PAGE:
One reason for this, IDC notes, is that the recent spike in midrange and high-end server revenues is anomalous. "The refresh cycle we're currently seeing in the midrange and high-end segments is part of the IT transformation cycle that is continuing as older, scalable systems [for example, systems with 4 or 8 sockets] are being replaced, either by new scale-up servers or by groups of scale-out servers," said IDC's Jean Bozman, in a statement.
"The growth in midrange and high-end servers this quarter shows that customers still see value in leveraging these scalable servers, with built-in high availability and RAS features, for some of their most mission-critical workloads and for workload consolidation."
A case in point is the Unix server segment. Prior to Q2 of 2008, Unix server sales seemed to be trending downward:2006's tally was off by 1.6 percent from that of 2005; 2007's tally was off by 4 percent from that of 2006.
As if in defiance of an all-but-codified downward trend, however, Unix server sales actually surged in Q2 of 2008 -- growing at nearly 8 percent to surpass $4.6 billion. Just last year, the Unix server segment coughed and wheezed its way to a $4.2 billion finish. This time around, Unix server sales spiked; Big Blue was the biggest beneficiary.
"IBM regained the top spot in Unix market share on the strength of its Power-based System p and merged Power Systems families, growing revenue nearly 25.7 percent in the quarter and gaining 5.1 percentage points in year-over-year comparisons," said IDC's Steve Josselyn, in a prepared release. Here, too, Sun was particularly hard hit, according to Josselyn. "Sun took second position with 31.1 percent share, posting a drop of 5.6 percentage points from a year ago, and HP rounds out the top three with 25.8 percent share and a gain of 1 percentage point," he said.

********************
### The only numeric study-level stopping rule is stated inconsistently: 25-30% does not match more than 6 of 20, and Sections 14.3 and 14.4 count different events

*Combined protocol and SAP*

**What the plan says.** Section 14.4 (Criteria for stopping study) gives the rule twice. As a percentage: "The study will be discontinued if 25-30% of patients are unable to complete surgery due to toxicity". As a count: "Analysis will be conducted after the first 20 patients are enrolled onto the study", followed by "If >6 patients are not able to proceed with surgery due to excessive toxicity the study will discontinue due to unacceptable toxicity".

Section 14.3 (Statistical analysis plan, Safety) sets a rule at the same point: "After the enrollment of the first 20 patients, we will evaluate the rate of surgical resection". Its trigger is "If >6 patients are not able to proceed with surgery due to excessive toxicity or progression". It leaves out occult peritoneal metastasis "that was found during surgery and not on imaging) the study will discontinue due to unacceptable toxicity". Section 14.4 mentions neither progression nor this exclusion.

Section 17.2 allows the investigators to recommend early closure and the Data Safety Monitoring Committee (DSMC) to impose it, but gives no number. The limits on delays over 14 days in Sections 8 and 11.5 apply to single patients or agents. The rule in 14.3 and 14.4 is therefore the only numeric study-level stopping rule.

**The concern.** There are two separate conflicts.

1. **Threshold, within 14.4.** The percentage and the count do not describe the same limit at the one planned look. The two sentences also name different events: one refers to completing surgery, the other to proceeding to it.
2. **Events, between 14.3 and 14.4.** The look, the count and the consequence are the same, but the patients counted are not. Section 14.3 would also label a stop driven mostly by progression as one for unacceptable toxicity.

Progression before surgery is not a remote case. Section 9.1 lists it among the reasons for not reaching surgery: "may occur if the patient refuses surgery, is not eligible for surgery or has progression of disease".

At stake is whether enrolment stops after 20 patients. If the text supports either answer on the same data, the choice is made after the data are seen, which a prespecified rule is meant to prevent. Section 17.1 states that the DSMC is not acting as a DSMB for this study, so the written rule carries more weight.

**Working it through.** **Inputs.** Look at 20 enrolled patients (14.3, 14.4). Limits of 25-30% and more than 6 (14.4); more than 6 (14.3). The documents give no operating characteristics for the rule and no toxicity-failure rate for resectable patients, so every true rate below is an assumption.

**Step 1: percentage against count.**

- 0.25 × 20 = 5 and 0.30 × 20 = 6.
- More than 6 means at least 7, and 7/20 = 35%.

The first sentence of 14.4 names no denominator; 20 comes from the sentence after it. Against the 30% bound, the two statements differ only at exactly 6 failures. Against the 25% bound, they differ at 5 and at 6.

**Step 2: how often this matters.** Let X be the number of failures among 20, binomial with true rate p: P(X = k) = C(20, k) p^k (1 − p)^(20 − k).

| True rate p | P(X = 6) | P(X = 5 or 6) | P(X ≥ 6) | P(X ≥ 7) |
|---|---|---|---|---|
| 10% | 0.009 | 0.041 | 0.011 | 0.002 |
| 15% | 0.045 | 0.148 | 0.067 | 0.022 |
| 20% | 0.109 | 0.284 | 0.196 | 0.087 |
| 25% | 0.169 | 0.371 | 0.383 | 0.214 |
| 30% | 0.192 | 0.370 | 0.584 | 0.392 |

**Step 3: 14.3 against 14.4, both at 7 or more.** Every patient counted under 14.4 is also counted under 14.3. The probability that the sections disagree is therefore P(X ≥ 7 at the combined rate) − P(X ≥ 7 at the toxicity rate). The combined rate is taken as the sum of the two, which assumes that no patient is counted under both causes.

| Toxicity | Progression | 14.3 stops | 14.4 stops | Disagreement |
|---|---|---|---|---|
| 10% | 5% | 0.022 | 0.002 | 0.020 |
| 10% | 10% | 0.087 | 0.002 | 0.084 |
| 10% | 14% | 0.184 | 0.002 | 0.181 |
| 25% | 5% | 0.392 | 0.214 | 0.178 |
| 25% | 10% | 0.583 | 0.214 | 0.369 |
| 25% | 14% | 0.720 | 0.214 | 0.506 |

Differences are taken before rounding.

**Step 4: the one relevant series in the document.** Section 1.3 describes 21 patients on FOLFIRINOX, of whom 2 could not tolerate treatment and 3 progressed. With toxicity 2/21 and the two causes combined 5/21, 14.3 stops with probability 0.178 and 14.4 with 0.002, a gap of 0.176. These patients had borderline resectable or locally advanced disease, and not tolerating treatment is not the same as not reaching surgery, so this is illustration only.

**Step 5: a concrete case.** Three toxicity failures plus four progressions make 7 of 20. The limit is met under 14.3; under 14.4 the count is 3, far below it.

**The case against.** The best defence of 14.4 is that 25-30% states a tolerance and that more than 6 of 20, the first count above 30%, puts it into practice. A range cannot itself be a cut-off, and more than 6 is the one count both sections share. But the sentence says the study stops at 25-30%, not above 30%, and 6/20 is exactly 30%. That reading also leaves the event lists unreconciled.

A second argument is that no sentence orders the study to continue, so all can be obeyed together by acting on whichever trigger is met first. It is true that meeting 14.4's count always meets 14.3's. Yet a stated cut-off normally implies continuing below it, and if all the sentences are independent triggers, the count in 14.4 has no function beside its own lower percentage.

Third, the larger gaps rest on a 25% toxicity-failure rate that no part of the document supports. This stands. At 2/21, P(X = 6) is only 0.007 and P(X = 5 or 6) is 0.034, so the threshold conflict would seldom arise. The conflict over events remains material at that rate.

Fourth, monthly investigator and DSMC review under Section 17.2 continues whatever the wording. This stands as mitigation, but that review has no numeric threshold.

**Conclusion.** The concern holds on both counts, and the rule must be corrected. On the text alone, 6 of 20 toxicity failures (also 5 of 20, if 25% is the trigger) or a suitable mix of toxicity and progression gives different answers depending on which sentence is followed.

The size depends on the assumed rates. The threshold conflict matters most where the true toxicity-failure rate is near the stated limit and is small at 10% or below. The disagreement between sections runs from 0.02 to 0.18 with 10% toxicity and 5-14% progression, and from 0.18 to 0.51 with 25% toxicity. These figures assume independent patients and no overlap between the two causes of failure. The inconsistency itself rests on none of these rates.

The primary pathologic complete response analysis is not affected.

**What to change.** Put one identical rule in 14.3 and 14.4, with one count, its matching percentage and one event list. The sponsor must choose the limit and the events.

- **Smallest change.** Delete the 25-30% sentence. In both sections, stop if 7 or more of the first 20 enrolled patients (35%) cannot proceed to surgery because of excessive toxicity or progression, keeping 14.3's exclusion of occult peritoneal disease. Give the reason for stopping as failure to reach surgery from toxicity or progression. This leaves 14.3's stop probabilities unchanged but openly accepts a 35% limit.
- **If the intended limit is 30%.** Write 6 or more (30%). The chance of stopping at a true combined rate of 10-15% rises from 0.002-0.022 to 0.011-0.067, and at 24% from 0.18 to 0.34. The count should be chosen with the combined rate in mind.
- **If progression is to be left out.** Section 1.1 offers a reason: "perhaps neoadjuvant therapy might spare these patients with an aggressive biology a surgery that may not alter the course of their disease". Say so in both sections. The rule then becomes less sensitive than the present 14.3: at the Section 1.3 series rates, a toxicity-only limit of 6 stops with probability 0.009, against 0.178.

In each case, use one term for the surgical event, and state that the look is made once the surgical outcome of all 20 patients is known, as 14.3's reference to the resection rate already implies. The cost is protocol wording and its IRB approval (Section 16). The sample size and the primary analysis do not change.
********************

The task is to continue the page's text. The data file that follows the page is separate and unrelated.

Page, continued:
The upshot, Josselyn concludes, is that reports of the Unix server segment's death have been greatly exaggerated: "Overall, the Unix market remains a significant source of revenue and competition among the top three suppliers."Linux Growth
Elsewhere, the Linux server segment notched strong growth, too. Linux revenues grew by 10 percent over the last 12 months, while Linux itself now accounts for 13.4 percent of all server market revenues. That's a 44 percent increase over last year. Surprisingly, sales of Microsoft-based servers were essentially flat, posting just 1.7 percent year-over-year growth. Windows itself still accounts for the biggest overall segment of IT spending, generating 36.5 percent of all server revenues in Q2.
For the quarter, x86 servers -- which traditionally put the volume in "volume server segment" -- notched their slowest growth rate in almost six years, 3.0 percent year-over-year to reach $7.0 billion.
"Low-end volume servers, such as 1- and 2-socket systems, are somewhat viewed as commodities and experienced the most pricing pressure. Additionally, the quarter was made noteworthy by the fact that several of the tier-one vendors began shipping their new systems targeting large-scale datacenters," said IDC's Jed Scaramella, in a statement. "Typically, these are stripped-down servers that are designed to operate at maximum power efficiency. All components and features that are not essential, including server redundancy, are eliminated to reduce the capital expenditure of these datacenter customers."